Enter the French. With the English School well-established since Dunstable and the German School developing in the wake of Martin Luther, the French School began to reassert its influence in the 17th and 18th centuries. First up, Jean-Baptiste Lully, court composer to the Sun King, Louis XIV. Born to humble origins, Lully would climb to the very heights of French society, only to see his music eclipsed, permanently, shortly after his death. This operatic narrative is fitting for the man who (along with Moliere) invented French opera. French opera is distinguished from its Italian and German counterparts by the prominence of dance. Thanks to Lully, French opera would typically include a ballet scene for more than 200 years (now often cut to appease the attention span of modern audiences and to save on labor costs). This is not surprising: Louis XIV’s passion in life was the ballet, which he often performed in (likely as a sun god, I’m sure). There is always a strong hint of the dance in Lully’s music–whether that was to please his patron or the reason why he proved such a success at court, we will never know. For me, Lully’s music is inseparable from the persona of Louis XIV: This is where Baroque ornamentalism first took flight.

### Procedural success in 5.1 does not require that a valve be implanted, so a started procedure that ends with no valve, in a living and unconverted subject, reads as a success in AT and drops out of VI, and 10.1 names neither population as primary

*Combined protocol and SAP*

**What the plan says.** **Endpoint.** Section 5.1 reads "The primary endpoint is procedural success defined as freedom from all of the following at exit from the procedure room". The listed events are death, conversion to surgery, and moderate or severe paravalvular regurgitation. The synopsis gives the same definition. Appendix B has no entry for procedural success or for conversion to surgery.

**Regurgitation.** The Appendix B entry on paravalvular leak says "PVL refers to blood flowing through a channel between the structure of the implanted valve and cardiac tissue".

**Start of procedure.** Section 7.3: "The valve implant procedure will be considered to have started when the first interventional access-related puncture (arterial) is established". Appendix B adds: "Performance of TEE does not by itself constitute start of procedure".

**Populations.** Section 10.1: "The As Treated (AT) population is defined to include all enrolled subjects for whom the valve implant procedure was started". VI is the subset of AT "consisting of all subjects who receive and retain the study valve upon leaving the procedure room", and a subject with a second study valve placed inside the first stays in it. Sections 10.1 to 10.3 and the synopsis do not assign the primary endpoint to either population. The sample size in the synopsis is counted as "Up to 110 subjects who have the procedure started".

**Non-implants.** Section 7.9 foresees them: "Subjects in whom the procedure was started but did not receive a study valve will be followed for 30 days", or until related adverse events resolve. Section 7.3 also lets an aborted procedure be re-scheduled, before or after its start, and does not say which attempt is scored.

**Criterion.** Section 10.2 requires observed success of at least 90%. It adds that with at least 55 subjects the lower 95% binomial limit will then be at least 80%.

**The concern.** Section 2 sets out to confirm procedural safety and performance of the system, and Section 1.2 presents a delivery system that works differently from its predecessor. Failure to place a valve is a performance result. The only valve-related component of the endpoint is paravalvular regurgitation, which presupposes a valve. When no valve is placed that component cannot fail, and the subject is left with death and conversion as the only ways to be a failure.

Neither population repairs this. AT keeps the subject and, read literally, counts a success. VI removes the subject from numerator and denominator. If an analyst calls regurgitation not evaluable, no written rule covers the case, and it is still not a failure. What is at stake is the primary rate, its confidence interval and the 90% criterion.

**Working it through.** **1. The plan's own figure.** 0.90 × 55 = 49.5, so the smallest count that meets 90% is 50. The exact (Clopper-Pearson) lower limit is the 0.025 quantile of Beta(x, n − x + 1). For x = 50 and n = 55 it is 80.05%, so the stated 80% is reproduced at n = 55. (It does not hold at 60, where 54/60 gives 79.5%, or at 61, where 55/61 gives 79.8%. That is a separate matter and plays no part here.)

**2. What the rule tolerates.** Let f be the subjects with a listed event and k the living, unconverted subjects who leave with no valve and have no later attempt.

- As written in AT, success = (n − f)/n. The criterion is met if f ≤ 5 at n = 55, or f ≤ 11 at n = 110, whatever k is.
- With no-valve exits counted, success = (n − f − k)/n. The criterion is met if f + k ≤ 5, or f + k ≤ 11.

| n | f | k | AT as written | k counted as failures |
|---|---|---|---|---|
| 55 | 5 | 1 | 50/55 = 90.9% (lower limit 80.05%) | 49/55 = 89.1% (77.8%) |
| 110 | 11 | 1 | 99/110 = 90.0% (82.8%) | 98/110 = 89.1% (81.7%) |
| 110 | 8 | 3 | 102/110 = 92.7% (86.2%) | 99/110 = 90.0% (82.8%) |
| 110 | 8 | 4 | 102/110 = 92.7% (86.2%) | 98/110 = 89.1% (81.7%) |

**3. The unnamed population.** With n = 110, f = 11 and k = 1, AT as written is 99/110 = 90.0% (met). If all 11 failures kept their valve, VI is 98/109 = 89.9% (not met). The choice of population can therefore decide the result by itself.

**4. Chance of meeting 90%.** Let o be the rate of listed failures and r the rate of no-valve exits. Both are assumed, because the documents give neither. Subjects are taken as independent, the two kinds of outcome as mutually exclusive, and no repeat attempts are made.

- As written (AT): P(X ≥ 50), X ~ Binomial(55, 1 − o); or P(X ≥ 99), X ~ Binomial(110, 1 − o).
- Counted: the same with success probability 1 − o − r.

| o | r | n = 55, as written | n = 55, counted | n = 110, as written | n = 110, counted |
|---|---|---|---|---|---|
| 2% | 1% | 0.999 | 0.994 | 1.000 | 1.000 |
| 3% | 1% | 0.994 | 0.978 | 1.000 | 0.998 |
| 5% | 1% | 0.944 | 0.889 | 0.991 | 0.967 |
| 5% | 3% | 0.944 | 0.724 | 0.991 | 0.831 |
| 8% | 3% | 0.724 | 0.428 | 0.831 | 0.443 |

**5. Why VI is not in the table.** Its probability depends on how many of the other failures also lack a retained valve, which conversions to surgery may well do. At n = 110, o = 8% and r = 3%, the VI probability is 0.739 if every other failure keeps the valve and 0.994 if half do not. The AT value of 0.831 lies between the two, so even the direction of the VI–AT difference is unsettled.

Lully was a violinist (one of the first composers to have the violin as his primary instrument) and his music highlights the violin, prefiguring its dominant role in the years to come. The violin had been invented some 130 years previously in or around 1520, but was originally conceived of as a low peasant instrument. Italian craftsmen in Northern Italy began transforming the violin into its modern form in or around 1555, when Lorenzo di Medici ordered one from Andrea Amati of Cremona. For such a commission, Amati made the shape of the violin more elegant, with significant work going into the scroll work on the end. Medici was very pleased with the instrument (which has not survived to the present, apparently), something he undoubtedly wrote to his daughter Catherine, who by then regent of France.